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Five Americans Edit search Phrase match

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Exact matches: 3
Exact matches1
CD, LP, Vinyl record album cover art
Five AmericansI See The Light/The Outcast ... 7-inch
Hanna Barbera, 1965. Very Good+ ... $2.99
... 7-inch, Vinyl record

Exact matches2
CD, LP, Vinyl record album cover art
Five AmericansProgressions (colored vinyl pressing) ... LP
Abnak/Sundazed, 1968. New Copy (reissue)... $23.99 24.99
Incredibly groovy pop from The Five Americans – heard here on the group's third record, which may well be their best so far! The Fives have an approach to psychedelic pop that's way better than most of their contemporaries – a way of taking organ, guitar, and vocal harmonies together without any roughness – yet also still doing so in a way that doesn't sand down the rough edges into silly softness. The mix is hard to describe accurately – mostly because it's so simply crafted and musically subtle – but we'd easily rank The Five Americans up there with some of the best of their era, even if their work is a lot lesser-known! Titles include "Con Man", "Stop Light", "Zip Code", "Evol Not Love", "Somebody Help Me", and "Black Is White Day Is Night". LP, Vinyl record album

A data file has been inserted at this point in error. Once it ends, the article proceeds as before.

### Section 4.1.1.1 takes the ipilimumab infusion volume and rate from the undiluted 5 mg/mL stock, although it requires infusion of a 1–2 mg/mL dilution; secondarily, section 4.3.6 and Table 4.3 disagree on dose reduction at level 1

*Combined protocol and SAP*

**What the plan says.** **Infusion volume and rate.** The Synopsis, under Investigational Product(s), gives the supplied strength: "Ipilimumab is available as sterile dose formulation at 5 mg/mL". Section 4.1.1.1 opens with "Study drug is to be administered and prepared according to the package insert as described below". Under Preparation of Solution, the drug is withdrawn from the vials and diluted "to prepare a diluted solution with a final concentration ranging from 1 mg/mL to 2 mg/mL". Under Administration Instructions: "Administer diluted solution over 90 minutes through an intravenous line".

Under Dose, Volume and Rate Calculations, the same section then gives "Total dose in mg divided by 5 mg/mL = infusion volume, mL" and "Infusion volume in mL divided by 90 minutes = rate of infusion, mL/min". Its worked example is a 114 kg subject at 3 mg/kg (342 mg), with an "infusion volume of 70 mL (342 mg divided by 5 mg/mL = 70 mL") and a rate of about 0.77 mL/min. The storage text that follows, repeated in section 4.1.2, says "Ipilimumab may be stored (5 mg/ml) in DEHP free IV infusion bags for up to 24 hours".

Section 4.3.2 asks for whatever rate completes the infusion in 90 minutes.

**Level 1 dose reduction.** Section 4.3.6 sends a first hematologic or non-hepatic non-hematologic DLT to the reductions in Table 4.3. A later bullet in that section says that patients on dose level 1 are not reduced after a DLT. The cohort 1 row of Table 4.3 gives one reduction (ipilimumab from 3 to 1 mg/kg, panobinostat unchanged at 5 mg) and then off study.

Exact matches3
CD, LP, Vinyl record album cover art
✨✧ Michael Rabon & The Five AmericansNow And Then ... LP
Abnak, 1969. Very Good+ ... Temporarily Out Of Stock
... LP, Vinyl record album
(Yellow label promo. Cover has some wear and aging.)
Possible matches: 1
Possible matches4
CD, LP, Vinyl record album cover art
✨✧ VariousSoul Don't Worry – Black Gospel During The Civil Rights Era – 1953 to 1967 ... CD
Narroway, 1950s/1960s. New Copy 2 CDs ... Temporarily Out Of Stock
A fantastic set of gospel tracks from the 50s and 60s – one that definitely takes the Civil Rights theme in the title seriously, but in ways that are often a bit more subtle than you might expect! Gospel music was key to the strivings of under-represented Americans during these years – as the music was a place of rich cultural expression and unbridled righteousness – maybe a more spiritual place to express messages that would soon have more secular orientation, but no less force overall! The work here really helps you hear how more directly political soul music found its voice in the second half of the 60s – and the work often has group vocal interplay that rivals some of the best of the soul generation. Titles include "I'll Fight For The Right" by JM Bell & The Robinson Ensemble, "What Is Freedom" by Friendly Four, "I Cried" by Five Blind Boys Of Alabama, "I'm Watching & Waiting" by Myrtle Jackson, "Stand By Me" by Marie Knight, "Traveling To That City" by Harold Bowen Singers, "Take Courage" by Rosie Wallace, "I Heard The Voice" by Wooten Choral Ensemble, "Soon We'll Be Done" by Utterback Concert Ensemble, "Viet Nam" by Southern Bells, and "I'm Going To Walk Through The Streets" by Melody Kings. 27 tracks in all! CD

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